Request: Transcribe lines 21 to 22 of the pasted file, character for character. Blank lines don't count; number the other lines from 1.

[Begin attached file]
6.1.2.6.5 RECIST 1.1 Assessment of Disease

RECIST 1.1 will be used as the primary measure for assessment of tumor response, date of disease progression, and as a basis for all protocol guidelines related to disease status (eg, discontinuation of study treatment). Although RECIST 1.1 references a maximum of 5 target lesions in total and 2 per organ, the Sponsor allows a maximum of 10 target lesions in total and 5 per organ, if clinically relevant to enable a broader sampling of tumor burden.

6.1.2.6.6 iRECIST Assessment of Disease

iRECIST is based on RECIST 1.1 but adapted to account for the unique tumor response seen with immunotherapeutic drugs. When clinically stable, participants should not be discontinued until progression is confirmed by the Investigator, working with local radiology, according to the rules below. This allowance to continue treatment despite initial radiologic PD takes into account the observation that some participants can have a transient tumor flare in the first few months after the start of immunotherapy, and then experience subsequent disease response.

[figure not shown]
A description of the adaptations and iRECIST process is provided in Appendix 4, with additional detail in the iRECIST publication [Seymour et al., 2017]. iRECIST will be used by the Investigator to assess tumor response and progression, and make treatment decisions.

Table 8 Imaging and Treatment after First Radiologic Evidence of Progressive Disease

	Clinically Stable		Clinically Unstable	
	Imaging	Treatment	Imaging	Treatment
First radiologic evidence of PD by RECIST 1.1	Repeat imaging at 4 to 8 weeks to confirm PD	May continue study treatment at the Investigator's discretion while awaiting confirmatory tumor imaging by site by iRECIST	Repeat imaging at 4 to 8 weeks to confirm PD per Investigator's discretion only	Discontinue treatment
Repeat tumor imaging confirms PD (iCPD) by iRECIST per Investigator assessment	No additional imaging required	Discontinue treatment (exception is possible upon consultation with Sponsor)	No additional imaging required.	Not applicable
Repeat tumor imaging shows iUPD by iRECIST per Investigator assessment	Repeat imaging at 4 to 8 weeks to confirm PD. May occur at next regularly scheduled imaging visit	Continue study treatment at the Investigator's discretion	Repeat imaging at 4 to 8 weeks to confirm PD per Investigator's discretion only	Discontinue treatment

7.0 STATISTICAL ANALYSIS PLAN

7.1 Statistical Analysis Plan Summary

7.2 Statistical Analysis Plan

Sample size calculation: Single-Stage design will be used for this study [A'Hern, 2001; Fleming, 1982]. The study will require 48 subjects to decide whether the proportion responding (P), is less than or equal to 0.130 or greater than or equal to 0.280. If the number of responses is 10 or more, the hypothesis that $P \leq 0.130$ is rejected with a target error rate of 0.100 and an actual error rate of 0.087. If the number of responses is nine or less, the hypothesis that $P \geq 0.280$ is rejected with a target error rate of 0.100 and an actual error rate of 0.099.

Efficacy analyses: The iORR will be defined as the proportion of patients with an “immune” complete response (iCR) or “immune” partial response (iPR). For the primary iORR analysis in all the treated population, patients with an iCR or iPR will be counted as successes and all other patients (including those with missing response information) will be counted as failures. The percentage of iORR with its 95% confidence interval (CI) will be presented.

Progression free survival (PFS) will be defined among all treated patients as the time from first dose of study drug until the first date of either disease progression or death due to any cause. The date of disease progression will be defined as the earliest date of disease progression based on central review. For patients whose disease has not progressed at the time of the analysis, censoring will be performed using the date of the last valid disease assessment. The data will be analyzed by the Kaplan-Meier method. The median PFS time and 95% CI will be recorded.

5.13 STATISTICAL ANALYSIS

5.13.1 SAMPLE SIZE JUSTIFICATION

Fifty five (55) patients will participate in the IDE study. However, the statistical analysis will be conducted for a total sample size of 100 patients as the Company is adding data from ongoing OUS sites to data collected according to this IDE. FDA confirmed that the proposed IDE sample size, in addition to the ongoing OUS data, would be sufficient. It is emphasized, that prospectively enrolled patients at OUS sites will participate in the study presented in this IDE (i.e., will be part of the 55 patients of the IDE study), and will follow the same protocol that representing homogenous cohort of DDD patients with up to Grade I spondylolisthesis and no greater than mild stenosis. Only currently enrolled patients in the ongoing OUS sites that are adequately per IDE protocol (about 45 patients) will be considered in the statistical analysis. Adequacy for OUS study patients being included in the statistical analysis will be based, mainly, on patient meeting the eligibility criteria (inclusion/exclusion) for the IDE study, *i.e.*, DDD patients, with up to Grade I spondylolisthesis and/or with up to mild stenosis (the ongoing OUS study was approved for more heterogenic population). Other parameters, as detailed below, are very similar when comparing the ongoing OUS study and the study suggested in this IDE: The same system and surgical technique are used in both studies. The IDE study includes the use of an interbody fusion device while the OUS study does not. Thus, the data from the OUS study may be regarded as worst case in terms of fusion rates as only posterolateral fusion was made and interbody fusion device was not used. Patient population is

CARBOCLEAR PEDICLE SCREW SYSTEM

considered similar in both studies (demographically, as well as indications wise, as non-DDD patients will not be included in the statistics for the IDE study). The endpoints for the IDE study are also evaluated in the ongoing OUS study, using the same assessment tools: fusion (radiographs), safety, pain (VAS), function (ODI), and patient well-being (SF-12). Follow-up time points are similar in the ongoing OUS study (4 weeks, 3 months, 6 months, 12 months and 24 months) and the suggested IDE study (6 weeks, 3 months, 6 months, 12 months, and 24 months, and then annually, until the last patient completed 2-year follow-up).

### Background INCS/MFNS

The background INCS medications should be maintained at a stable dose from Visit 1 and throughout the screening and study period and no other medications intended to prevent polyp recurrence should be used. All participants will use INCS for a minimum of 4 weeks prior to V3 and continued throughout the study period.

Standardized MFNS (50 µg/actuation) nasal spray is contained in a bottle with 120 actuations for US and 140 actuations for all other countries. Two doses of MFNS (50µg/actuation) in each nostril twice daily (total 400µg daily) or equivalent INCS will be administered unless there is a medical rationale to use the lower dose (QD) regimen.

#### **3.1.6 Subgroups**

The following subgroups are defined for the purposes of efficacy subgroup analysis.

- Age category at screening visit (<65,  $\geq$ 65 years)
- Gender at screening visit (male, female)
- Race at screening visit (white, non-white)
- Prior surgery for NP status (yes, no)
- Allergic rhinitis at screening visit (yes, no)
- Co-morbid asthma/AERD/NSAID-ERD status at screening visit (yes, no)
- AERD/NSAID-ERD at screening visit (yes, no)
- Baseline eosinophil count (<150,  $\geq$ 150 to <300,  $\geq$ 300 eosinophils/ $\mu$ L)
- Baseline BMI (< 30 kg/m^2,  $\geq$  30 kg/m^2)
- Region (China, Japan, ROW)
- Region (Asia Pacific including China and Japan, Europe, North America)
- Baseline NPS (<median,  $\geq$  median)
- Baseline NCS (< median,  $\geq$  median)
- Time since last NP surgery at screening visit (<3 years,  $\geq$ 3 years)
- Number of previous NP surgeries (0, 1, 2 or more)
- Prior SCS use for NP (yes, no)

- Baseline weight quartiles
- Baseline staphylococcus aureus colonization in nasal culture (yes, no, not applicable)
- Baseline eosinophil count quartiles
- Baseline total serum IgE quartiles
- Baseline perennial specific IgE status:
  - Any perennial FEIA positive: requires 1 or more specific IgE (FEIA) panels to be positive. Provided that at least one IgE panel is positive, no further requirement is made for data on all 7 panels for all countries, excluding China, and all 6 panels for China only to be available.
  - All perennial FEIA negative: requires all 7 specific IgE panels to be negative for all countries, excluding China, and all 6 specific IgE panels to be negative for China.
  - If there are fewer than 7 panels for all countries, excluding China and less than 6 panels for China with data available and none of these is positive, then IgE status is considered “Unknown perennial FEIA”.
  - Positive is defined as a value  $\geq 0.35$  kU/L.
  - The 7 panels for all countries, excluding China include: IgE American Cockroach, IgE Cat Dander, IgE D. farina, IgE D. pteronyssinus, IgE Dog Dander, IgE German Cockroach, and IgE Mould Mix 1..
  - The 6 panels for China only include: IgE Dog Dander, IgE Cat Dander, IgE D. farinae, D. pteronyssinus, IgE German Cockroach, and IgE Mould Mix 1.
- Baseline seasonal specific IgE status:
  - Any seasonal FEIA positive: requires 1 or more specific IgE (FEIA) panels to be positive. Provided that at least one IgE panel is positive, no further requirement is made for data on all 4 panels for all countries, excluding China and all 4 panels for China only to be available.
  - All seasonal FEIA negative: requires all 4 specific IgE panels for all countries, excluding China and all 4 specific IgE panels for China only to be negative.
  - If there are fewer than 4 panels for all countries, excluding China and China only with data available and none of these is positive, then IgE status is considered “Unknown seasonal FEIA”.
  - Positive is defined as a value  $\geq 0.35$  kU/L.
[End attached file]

Fifty five (55) patients will participate in the IDE study. However, the statistical analysis will be conducted for a total sample size of 100 patients as the Company is adding data from ongoing OUS sites to data collected according to this IDE. FDA confirmed that the proposed IDE sample size, in addition to the ongoing OUS data, would be sufficient. It is emphasized, that prospectively enrolled patients at OUS sites will participate in the study presented in this IDE (i.e., will be part of the 55 patients of the IDE study), and will follow the same protocol that representing homogenous cohort of DDD patients with up to Grade I spondylolisthesis and no greater than mild stenosis. Only currently enrolled patients in the ongoing OUS sites that are adequately per IDE protocol (about 45 patients) will be considered in the statistical analysis. Adequacy for OUS study patients being included in the statistical analysis will be based, mainly, on patient meeting the eligibility criteria (inclusion/exclusion) for the IDE study, *i.e.*, DDD patients, with up to Grade I spondylolisthesis and/or with up to mild stenosis (the ongoing OUS study was approved for more heterogenic population). Other parameters, as detailed below, are very similar when comparing the ongoing OUS study and the study suggested in this IDE: The same system and surgical technique are used in both studies. The IDE study includes the use of an interbody fusion device while the OUS study does not. Thus, the data from the OUS study may be regarded as worst case in terms of fusion rates as only posterolateral fusion was made and interbody fusion device was not used. Patient population is

CARBOCLEAR PEDICLE SCREW SYSTEM